Minding the Campus talks about community colleges increasing federal funding and size. It also discusses their diversity, missions, and graduation rates. That last was particularly jarring.
Only a tiny minority of the students who enroll in them manage to complete any of the programs they offer. Four-year colleges are notorious for their uninspiring completion rates (only about 54 percent of their students manage to graduate within six years), and at community colleges the graduation rate is at the abysmal level. At Tri-C, for example, it’s 6 percent within three years. During the spring of 2009, for example, Tri-C awarded a mere 1,676 two-year associate degrees for all three of its campuses, plus another 214 training certificates, which typically take a shorter time to earn. Tri-C’s nursing programs may be top-flight and virtually guarantee good jobs, but the programs produced only 229 nursing graduates in 2009 plus another 62 people with practical-nursing certificates. Only 672 Tri-C students graduated in 2009 with associate degrees in the arts and sciences, those stepping-stones to a bachelor’s degree from a four-year college. Furthermore, the average time it takes to collect a two-year degree from Tri-C is 7.8 years. And of those who make it through to graduation, only 27 percent (according to students’ self-reporting) transfer to four-year colleges, even though Tri-C has transfer agreements with an array of public and private universities designed to make such moves easy. That’s not a bad percentage as transfers go. At Northern Virginia Community College only 14 percent of graduates move on to another institution, even though an arrangement at Northern Virginia guarantees students who complete an associate degree admission to their choice among 39 public and private universities in the state, including the prestigious University of Virginia.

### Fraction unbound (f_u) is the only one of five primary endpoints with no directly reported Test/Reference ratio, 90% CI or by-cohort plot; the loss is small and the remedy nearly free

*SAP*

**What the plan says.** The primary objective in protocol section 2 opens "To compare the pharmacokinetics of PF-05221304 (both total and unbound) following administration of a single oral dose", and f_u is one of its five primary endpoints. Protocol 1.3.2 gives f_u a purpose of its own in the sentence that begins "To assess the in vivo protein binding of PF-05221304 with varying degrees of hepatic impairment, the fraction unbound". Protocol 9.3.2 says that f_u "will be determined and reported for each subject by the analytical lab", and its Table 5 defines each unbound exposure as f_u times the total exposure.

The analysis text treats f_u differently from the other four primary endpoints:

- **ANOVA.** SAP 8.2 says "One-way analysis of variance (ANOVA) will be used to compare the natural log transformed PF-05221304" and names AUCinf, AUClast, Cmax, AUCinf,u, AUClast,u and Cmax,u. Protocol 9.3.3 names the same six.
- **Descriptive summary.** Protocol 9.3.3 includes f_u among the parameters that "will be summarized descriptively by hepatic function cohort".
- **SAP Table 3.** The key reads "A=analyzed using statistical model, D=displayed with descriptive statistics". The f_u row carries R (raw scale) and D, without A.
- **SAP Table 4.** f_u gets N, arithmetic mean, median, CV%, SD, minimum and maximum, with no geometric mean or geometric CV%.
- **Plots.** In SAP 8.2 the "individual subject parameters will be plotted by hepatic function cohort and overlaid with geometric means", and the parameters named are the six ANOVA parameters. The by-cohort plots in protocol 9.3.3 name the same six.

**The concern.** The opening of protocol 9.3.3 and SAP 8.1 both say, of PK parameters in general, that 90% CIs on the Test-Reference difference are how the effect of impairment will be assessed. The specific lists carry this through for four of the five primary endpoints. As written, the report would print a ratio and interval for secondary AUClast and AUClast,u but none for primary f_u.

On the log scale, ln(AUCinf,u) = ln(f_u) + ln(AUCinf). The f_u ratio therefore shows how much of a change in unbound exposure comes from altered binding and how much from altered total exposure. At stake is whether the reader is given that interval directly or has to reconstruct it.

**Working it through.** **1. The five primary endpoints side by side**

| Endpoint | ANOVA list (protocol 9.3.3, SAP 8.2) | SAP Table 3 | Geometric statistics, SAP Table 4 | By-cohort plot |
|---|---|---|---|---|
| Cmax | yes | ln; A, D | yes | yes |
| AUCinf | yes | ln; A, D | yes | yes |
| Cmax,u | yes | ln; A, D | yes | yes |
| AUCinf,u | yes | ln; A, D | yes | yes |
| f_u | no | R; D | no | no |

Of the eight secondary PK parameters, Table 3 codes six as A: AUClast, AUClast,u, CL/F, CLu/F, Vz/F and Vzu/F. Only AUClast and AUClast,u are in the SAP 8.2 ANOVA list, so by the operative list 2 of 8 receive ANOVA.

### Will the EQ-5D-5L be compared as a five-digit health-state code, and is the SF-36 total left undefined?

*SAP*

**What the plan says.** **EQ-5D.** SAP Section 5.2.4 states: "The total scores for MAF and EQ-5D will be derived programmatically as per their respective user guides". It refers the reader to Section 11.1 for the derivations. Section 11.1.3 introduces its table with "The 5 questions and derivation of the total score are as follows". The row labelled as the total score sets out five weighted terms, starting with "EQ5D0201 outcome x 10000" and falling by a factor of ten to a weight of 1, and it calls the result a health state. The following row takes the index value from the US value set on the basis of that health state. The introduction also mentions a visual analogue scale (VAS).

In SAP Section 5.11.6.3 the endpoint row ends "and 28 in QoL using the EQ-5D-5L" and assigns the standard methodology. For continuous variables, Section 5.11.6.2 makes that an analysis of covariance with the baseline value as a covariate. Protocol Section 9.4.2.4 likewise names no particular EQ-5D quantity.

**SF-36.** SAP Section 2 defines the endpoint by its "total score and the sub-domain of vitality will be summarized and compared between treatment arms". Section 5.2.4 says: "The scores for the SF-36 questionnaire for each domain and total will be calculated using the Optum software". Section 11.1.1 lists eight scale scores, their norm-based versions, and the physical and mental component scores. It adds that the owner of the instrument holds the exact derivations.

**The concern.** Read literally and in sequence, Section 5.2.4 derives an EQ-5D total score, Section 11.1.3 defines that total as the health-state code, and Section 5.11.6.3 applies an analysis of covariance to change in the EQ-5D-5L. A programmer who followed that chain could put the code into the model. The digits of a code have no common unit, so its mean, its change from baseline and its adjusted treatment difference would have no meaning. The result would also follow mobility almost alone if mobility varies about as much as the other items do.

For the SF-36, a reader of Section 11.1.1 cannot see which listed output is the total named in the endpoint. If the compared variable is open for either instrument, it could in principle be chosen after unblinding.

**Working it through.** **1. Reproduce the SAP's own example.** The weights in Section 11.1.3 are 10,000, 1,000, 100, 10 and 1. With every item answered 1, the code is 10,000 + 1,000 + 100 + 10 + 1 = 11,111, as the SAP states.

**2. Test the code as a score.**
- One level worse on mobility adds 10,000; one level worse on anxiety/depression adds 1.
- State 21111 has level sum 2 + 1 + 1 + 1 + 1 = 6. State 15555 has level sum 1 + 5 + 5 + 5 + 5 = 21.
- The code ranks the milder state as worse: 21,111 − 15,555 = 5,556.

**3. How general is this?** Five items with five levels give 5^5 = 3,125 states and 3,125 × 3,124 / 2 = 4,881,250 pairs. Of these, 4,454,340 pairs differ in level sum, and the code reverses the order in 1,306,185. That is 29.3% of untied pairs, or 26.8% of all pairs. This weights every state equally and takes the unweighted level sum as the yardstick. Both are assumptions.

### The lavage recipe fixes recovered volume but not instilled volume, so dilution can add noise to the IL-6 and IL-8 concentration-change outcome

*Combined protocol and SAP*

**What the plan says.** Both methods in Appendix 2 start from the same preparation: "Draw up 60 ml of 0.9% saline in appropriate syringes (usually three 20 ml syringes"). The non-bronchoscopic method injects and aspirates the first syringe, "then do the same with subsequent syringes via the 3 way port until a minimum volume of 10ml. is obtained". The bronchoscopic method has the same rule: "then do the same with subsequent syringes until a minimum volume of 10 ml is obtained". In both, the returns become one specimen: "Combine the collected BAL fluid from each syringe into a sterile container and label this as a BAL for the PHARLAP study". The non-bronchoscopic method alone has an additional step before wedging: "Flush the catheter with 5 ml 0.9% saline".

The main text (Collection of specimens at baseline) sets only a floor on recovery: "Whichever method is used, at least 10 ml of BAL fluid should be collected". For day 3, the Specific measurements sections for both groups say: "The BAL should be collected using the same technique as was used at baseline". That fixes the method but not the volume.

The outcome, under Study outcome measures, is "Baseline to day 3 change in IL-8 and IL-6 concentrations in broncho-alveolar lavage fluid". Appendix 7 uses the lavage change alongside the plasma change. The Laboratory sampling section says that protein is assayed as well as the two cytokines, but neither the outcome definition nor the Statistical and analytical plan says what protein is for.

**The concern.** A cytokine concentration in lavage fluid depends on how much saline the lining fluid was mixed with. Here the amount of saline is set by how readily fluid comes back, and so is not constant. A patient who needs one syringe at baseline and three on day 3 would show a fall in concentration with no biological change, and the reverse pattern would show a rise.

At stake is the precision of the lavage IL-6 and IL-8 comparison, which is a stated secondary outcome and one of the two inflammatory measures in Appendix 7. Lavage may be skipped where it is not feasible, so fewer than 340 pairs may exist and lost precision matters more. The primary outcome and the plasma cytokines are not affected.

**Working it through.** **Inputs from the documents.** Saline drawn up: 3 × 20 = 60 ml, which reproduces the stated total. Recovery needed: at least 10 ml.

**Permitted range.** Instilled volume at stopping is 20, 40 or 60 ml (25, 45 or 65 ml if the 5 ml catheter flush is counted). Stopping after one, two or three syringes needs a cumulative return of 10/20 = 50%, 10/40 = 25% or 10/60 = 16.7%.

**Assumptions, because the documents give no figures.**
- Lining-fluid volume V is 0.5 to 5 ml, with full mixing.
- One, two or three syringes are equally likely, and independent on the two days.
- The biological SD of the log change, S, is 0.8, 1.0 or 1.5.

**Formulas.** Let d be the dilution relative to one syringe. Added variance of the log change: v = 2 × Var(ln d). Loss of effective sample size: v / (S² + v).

Tri-C’s dismal graduation rate is just about average for community colleges, according to the National Center for Education Statistics, which studied students who had enrolled in community colleges as first-time freshmen during the academic year beginning in 2003 and following them through to the spring of 2006. Some 45 percent had dropped out completely within three years, compared with 16 to 17 percent of students at four-year colleges who drop out for good during that time. Community-college students who defined themselves as more motivated—planning to transfer to a four-year college, for example–did only marginally better, with a 39 percent dropout rate. About half of first-time community-college freshmen were still enrolled in either the college where they had started or in some other college three years later. That might not sound too bad—half the students still in school presumably still trying to finish—except that the very purpose of a degree or certificate is to prepare for a decent job (a community-college certificate alone is said to increase its holder’s earning power by 15 percent a year).
I know that both my sons attended community colleges as dual-credit students and neither one of them earned an associate’s. They were there to get the courses they need for their general education requirements for college.
It is sad that many people begin school and few people finish. That is not the fault of the community colleges though.